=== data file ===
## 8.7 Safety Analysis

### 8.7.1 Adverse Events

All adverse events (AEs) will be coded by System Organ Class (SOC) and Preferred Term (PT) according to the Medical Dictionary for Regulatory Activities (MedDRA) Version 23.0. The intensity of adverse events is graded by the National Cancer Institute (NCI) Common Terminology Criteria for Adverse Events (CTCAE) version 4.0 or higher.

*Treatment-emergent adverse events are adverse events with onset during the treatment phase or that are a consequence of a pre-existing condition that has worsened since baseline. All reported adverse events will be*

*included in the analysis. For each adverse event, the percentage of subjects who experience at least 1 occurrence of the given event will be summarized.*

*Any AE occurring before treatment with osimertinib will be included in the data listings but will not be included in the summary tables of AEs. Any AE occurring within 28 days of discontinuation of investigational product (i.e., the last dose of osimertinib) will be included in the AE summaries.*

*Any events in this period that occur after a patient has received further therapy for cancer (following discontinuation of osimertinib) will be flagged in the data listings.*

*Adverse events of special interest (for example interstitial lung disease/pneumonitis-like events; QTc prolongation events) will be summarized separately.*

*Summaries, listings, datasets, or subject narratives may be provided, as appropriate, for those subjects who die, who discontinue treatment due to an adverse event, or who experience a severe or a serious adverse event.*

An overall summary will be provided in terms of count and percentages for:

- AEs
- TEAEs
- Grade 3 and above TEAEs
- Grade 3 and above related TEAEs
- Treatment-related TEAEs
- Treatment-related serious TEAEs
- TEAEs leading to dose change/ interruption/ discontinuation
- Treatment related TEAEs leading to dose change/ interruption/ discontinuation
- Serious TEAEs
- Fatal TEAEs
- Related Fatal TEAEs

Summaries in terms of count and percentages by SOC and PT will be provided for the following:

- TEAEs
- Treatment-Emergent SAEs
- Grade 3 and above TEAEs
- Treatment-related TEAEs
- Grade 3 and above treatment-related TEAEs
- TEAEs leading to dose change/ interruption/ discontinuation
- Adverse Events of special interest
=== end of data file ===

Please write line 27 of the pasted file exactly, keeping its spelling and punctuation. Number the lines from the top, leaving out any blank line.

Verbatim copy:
- Grade 3 and above treatment-related TEAEs